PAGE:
“Keepers!” Cray bellowed. “You’re catching up to Blue Boy, Susan! You’re catching up!”
In Oakland, Reynard’s friends laughed. “Cat food?” they asked. Reynard got another beer. “I never thought it was cat food,” he said. “People say it’s cat food. I don’t know, dude. I mean, they must have the inside scoop or whatever.” His friends whooped. “Inside scoop!” they said. “Okay,” Reynard said.
All three contestants knew the answers. What could they do but give them? We knew the answers too, especially when we began to see ourselves on the backdrop. Pictures Cray shouldn’t have had: locker rooms, late night kitchens. We flitted glances. Blushed and glared. “Did you send him that?” Bryan Colby whispered to his wife. Onscreen he was in the forest, peeing onto a raccoon carcass with his paintball buddies. “You think I’ve seen that?” his wife whispered back.
“What other animals has Bryan Colby killed so as to piss on them?” Cray asked. Blue Dave mumbled something. “You have to beep!” Cray yelled.
“Dogs, cats and a turtle,” Blue Dave said.
“Okay, that’s a keeper,” Cray said. “But you still have to beep.”
There was Mr. Diaz awkwardly strumming, butchering Guantanamera in front of his class. “How many chords does Julian Diaz actually know?” Cray asked, and Lily merely echoed our heads when she answered “Zero.” When one of the Lackey’s girlfriends appeared onscreen with a different Lackey, a fight broke out in the back of the ballroom. When Marina Rawling’s dead mother appeared in her nightgown, taking off her wig and rubbing aloe vera under her eyes, Marina got up and ran for the exit. She pounded on the door, but one of Cray’s people hit it with his elbow and it gave. None of the doors were locked. We remembered our old folks watching the show online, and thought to call them, warn them, urge them to turn off their monitors, their computers, flip every switch, but then we remembered all the others watching, all the unknown gawkers, each and every asshole browsing in the bathtub. We jammed our hands into our pockets and sat still.
Up on the backdrop was Big Lem’s BBQ Shack Rap. It was pathetic, corn-fed and low-fi. Big Lem looked like the worst kind of fool: funny instead of fun. Cray asked how many views the Shack Rap had garnered on YouTube. Blue Dave guessed thirteen, but he was wrong. Susan buzzed. “None,” she said weakly. “Before now.”
In the audience, Big Lem’s face was red as anything he’d ever cooked.
When Blue Dave himself showed up on the backdrop—passed out on his living room floor, beers and Kraft singles and no lights, Animal Planet on the TV—he jolted up from the couch and leapt onto Cray’s desk. He kicked over Cray’s microphone. The two black women ran onstage to restrain him. Lily put her head between her knees. Susan folded her hands in her lap.
Cray laughed as the women dragged Blue Dave offstage. One of their cowboy hats fell off. Cray looked directly at the camera. “What a real bunch we’ve got!” he said.
Some of us began to boo and throw stuff. A bottle broke a bulb. One of the Es fell off the logo. Cray held up his hands. “Hold your horses! We’re just in time for the last round.”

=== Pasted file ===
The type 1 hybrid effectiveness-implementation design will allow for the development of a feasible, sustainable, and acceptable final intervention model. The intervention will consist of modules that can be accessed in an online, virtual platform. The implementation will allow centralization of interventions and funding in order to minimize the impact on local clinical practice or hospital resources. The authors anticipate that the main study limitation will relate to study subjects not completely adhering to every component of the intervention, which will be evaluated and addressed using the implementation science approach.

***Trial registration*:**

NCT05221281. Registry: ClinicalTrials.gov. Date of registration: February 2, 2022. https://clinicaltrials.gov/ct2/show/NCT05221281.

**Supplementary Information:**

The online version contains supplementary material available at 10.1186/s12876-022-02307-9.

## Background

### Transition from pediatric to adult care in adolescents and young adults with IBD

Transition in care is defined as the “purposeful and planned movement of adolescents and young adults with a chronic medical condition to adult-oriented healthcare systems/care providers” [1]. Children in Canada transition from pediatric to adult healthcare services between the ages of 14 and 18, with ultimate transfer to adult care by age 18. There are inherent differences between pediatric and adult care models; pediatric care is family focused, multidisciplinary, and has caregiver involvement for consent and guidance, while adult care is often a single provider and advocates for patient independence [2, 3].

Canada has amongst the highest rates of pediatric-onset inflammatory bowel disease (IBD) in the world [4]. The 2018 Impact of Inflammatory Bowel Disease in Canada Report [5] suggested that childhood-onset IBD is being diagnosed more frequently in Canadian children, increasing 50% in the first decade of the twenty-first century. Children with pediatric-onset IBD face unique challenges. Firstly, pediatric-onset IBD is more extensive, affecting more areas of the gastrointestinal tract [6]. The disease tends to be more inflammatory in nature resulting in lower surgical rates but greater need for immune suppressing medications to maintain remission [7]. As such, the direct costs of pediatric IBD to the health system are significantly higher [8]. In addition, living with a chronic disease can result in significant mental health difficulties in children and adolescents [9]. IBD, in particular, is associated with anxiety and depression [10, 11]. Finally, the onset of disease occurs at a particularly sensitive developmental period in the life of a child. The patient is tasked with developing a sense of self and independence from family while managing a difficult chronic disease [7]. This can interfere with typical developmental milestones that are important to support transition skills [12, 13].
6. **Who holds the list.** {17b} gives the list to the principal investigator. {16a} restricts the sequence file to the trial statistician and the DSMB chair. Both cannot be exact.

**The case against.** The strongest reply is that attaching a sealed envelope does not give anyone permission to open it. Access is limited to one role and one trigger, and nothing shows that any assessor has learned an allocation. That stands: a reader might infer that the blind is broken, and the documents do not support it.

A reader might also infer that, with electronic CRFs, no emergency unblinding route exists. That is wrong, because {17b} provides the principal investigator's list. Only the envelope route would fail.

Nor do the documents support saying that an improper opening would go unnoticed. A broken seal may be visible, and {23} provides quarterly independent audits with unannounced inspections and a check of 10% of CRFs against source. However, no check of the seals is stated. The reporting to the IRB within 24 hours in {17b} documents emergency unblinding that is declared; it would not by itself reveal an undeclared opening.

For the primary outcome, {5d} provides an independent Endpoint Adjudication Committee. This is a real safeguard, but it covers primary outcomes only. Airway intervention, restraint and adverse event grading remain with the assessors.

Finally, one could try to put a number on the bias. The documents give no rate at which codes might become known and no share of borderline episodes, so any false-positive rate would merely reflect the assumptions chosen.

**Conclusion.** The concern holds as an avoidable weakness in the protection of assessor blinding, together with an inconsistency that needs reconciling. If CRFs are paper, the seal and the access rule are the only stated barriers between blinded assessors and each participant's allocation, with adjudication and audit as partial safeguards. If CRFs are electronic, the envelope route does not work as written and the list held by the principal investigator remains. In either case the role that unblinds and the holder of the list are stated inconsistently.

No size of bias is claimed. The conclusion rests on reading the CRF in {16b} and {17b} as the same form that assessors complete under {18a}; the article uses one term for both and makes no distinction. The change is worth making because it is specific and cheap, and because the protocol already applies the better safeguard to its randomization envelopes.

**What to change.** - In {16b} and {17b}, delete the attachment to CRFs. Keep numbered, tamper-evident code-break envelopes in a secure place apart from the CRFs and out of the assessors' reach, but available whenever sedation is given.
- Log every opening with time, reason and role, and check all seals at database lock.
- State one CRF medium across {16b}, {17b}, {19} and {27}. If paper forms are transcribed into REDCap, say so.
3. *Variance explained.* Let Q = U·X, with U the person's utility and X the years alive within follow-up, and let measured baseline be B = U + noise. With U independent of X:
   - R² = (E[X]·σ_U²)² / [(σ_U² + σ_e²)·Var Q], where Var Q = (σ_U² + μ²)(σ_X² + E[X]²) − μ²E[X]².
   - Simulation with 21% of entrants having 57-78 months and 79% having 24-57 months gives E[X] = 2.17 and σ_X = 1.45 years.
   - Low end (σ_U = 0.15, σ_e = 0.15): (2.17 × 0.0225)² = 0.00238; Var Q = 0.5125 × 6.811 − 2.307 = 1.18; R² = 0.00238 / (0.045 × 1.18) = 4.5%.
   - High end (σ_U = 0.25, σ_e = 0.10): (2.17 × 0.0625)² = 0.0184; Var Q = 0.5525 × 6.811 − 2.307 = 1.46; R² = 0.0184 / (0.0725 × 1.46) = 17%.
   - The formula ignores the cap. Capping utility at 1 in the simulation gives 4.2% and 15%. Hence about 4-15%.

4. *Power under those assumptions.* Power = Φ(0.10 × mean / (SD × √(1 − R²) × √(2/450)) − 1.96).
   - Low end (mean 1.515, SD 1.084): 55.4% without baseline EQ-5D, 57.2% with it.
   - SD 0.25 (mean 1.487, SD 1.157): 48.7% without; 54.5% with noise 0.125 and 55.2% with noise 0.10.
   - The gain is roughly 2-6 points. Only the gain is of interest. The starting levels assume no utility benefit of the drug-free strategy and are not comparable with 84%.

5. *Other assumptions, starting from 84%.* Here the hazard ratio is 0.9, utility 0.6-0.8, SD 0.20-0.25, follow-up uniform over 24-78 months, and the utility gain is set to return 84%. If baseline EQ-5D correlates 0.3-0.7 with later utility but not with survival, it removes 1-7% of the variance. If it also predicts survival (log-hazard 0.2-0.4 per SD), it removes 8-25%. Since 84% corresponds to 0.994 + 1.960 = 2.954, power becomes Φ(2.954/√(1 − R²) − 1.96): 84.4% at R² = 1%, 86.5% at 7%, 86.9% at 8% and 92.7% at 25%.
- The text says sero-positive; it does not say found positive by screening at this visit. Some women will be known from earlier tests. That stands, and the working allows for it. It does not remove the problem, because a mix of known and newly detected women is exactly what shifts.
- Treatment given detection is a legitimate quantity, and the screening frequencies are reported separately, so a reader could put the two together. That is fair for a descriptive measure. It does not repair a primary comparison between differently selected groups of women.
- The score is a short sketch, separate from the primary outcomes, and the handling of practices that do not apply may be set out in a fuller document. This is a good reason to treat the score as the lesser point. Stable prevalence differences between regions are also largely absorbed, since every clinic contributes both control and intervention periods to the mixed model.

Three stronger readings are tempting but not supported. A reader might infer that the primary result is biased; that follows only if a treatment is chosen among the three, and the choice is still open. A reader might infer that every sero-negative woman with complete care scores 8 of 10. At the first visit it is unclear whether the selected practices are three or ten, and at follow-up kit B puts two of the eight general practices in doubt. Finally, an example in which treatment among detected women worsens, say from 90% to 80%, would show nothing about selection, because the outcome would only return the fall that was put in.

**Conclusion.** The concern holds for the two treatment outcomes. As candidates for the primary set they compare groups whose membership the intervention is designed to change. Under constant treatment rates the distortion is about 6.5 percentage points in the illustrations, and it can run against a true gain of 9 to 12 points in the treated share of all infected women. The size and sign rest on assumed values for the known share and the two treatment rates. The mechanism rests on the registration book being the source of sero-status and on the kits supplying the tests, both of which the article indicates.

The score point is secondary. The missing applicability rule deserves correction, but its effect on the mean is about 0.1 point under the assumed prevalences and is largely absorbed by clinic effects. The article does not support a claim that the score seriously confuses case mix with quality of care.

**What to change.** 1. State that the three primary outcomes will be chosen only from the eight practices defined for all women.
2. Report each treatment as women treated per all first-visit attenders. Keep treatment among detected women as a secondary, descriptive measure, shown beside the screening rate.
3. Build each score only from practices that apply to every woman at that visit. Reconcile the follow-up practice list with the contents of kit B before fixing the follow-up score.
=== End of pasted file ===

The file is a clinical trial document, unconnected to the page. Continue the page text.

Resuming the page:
Lucas Dapling stood on his recliner. “Lily!” he yelled. “This is fucked!”
Lily curled her lip and stared down from the balcony. “You’re a baby, Lucas. You’ve got zits.”
Lucas gawked at her, mouth open, barked a single laugh and sat down. He put his jacket on, popped the collar, and sank deep into the recliner.
Lily walked over to Cray. “Gimme the camera,” she said. Cray motioned up at the roof and a suspended camera wobbled down to Lily’s face. “Yo YouTube!” she shouted at the camera. “I hope you’re having a good day.”
And she began to dance. Rap music filled the ballroom. Lily snaked her hips, ran her nails down her body. She didn’t look at us. The camera careened and circled, captured her from every angle, and she followed the lens with her eyes like a skeet shooter.
“Register now,” Cray said to a different camera. “After Ms. Xiong, Susan White will perform, and then you can vote on your favorite. But you have to click right below this video to register.”
Since we couldn’t vote, we just watched as Lily stripped off her cardigan, then her mini-skirt, and moved around inside of her own body like molasses. Hands waving above her head, she stood on the couch in nothing but red underwear, swishing her hair back and forth. Some of us realized we’d actually be able to see better if we were watching online, and then we bit our lips and looked down, as if the others might’ve heard us think that.
One last chorus rumbled through—Lily rubbed the cardigan between her legs—and the rap song faded out. Lily slumped down in the couch and pulled her skirt on, breathing heavy.
Since there was only one computer, Reynard’s friends had to take turns registering. Some of them got on their iPhones and did it from there. Reynard sat slumped on his own couch, resting his head on a fist. “Did you know that girl?” his friends asked. “She was like, five,” Reynard said. “She’s fucking hot,” his friends said. “I used to lifeguard her,” Reynard said. “Those puffy arm things, she used to float around on those.” “Damn dude,” his friends said, and they made sympathetic noises as they waited to vote.